Jiqing Meng, the "Mr. J" behind Mr. J Hand-Pulled Noodle in Ocoee, says he's the only one in the state offering lamian — the scratch-made, hand-pulled squigglers that have bolstered soups in China for centuries. He may very well be right, but by year's end, more than a few hand-pulled noodle joints are poised to open around the city, the notables being Red Panda Noodle (by former Orlando Meats maestros Eliot Hillis and Seth Parker), Bang Bang Noodle Co. (by Top Chef Season 3 winner Hung Huynh) and KungFu Kitchen from famed New York City noodle whiz Peter Song.
But only Meng can lay claim to being from the Land of Hand-Pulled Noodles — Lanzhou. The city in Gansu Province in northwestern China is home to more than a thousand noodle shops, each specializing in Lanzhou beef noodle soup (or beef noodle soup, as they say in Lanzhou). The dish is now a worldwide phenomenon, with the digitally smacked, yanked, twisted, folded, cut and boiled noodles being the star ingredient.
Meng really missed his hometown dish after moving stateside in 2005, so he started making the broth and noodles himself and selling it to interested slurpers online. Meng's concoctions proved so popular that he moved into the old Crab & Wings space on East Silver Star Road late last year and made a conscious decision to work wheat-flour dough for a living.
And Meng isn't the least theatrical about it, either — he doesn't amble about the room twirling, stretching and twisting dough for fawning Instagrammers, nor does he position himself behind the counter wearing a chef's hat demanding an audience pay heed to his skills. No, the man stands behind a curtain in the kitchen, quietly and efficiently doing his thing, which amounts to crafting eight different-sized noodles and a beef broth whose ingredients are a well-guarded secret. All I could glean was that there were anywhere between 20 and 30 herbs, spices and seasonings in that clear beef bone broth, and that it took up to seven hours to make.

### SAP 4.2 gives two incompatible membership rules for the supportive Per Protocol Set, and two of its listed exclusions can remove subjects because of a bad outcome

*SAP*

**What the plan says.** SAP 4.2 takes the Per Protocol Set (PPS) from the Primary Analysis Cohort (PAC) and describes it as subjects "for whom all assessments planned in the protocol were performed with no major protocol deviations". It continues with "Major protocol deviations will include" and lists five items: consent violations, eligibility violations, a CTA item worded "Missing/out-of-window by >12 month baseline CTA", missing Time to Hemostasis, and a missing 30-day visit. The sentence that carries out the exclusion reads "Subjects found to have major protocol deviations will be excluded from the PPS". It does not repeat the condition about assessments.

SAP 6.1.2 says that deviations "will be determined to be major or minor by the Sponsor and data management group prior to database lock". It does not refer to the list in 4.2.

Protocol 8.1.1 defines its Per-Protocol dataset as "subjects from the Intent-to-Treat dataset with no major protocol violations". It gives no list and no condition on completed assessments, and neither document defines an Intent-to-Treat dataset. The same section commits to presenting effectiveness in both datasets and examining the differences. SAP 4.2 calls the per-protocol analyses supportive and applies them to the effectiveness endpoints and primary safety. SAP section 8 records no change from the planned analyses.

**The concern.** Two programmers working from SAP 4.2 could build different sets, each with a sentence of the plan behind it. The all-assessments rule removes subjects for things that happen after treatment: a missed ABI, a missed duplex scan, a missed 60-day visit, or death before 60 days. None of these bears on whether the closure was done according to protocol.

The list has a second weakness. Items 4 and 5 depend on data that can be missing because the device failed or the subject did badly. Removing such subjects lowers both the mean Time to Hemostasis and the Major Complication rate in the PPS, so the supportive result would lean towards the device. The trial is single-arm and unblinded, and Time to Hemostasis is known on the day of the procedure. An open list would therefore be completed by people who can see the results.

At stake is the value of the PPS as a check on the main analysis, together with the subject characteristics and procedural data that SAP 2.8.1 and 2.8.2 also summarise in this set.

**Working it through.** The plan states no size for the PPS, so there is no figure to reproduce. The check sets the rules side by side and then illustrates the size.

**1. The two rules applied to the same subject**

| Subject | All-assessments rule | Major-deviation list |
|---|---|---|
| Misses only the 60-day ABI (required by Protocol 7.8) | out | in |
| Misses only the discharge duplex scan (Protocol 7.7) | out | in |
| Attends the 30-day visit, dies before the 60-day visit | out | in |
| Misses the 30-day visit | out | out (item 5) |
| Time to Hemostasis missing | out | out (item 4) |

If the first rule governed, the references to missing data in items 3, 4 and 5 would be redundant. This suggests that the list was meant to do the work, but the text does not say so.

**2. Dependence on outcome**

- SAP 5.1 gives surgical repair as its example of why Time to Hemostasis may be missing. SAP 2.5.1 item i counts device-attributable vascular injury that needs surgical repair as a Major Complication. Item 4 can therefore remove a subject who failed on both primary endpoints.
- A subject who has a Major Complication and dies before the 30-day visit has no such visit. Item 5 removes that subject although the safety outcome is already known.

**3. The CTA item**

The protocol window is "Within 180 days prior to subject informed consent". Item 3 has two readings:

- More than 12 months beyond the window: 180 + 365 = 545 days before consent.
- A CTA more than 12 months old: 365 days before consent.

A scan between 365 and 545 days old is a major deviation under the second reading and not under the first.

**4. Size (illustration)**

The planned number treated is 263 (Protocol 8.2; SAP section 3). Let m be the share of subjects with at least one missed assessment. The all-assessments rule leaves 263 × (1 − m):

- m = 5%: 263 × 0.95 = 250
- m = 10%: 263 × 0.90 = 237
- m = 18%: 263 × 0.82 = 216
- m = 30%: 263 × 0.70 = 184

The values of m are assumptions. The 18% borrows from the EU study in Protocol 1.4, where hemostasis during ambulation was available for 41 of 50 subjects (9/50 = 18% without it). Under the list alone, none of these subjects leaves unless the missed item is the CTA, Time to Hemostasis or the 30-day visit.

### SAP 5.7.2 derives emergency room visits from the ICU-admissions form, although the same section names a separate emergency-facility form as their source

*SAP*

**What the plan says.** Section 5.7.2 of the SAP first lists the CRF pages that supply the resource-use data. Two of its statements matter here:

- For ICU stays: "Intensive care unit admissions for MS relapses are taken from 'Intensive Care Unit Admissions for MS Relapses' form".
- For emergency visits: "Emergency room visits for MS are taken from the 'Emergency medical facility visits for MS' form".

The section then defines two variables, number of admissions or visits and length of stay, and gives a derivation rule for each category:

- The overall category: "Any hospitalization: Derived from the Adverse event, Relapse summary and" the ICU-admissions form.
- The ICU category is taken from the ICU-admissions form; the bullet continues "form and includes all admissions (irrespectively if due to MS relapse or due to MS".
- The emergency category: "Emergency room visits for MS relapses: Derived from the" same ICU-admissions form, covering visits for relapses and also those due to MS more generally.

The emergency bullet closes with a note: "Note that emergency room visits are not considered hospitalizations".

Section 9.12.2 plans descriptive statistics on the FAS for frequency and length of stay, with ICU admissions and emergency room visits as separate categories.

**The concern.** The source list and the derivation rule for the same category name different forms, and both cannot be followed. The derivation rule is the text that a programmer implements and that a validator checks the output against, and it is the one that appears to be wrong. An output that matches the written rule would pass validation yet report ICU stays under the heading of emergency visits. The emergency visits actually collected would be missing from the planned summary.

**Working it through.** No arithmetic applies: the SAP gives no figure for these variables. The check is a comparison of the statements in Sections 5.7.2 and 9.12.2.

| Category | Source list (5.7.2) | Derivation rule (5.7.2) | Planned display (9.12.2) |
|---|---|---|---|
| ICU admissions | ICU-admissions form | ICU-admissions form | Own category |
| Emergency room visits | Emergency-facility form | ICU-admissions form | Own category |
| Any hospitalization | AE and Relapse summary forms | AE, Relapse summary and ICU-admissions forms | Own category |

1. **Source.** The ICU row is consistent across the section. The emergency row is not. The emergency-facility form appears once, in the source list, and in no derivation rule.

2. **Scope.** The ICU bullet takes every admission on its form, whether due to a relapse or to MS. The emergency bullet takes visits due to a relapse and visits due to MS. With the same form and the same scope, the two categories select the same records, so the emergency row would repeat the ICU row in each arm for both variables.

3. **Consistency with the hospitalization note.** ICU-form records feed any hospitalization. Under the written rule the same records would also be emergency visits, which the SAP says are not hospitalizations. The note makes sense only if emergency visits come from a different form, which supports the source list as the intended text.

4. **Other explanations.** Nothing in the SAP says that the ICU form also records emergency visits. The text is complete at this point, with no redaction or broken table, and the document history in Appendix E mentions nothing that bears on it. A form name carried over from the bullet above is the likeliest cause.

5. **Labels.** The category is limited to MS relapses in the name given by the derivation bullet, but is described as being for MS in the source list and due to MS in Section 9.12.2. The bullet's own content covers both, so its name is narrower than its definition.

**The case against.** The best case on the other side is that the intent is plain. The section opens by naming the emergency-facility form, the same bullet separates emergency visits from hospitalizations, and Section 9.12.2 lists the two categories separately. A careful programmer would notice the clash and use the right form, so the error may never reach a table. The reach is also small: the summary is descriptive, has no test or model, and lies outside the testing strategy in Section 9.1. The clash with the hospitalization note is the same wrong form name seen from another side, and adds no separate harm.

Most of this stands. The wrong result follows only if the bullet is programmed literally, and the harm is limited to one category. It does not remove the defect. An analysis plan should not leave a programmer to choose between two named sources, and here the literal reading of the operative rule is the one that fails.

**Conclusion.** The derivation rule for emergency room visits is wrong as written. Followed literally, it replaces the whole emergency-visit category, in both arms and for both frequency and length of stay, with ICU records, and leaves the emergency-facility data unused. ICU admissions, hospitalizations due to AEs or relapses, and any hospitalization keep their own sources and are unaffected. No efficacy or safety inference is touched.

The first spoonful of "Mr. J's Hand-Pulled Noodle" ($15.95) yielded a flavor akin to a stellar phò broth laced with chili oil and garnished with cilantro, daikon and garlic leaves. There were about five slices of beef in the mix, along with our choice of flat, or No. 1, noodles. The long, springy ribbons had a wonderfully consistent and strong chew. After they were duly devoured, we sipped that broth like it was oolong tea. By the way, if you're not the most dexterous in handling long-ass noodles with chopsticks, don't wear a nice shirt. (Or ask for a fork. No judgment here.) "Mr. J's Hand-Cut Noodle" ($15.95) was another study in consistency. Each one of the knife-cut noodz were uniform in size, elasticity and texture, comprising the most pleasing of bites.
On previous visits, we tried the thin noodle (No. 2) as well as the triangular noodle (No. 5). No matter the choice of noodle, rest assured that they'll never get soft, soggy or smushy, no matter how long the bouncy buggers sit in that broth. Oh, and the beef in those noodle bowls is all certified halal — I just wished they served a few more slices — so if you're looking to break your fast with soup this Ramadan, Mr. J may be your iftar stop of choice. Lanzhou beef noodle soup was popularized in China by Hui Muslims, in fact, and most Lanzhou noodle houses offer halal meat.
That said, Meng also offers a cabbage and pork yun tun soup ($8.50) with fattened handmade wontons lolling in a clear pork broth. It's not as warming as the beef broth, but a splash of black vinegar did the trick. We also tried the curry beef vermicelli soup ($15.95) with mung bean noodles and fried tofu. The broth was heavy on the turmeric — they use a store-bought curry powder, and not a great one at that — but that didn't dissuade us from finishing the bowl. Same with the stir-fried hand-pulled noodle ($16.95) with zucchini, tomato, onion, and green and red pepper. Meng only uses the small flat noodle (No. 3), thick noodle (No. 7) or thicker noodle (No. 8) for stir-fries — we went with the No. 3, a fine choice, though we faulted the dish for being light on the beef. No biggie.
The fixes are small for a noodle shop with this much upside, and that includes changing the marquee that still reads "Crab & Wings." Or does it? Peeking through the curtain and watching Meng work that dough like a champ, it occurs to me that maybe Meng is pulling a fast one.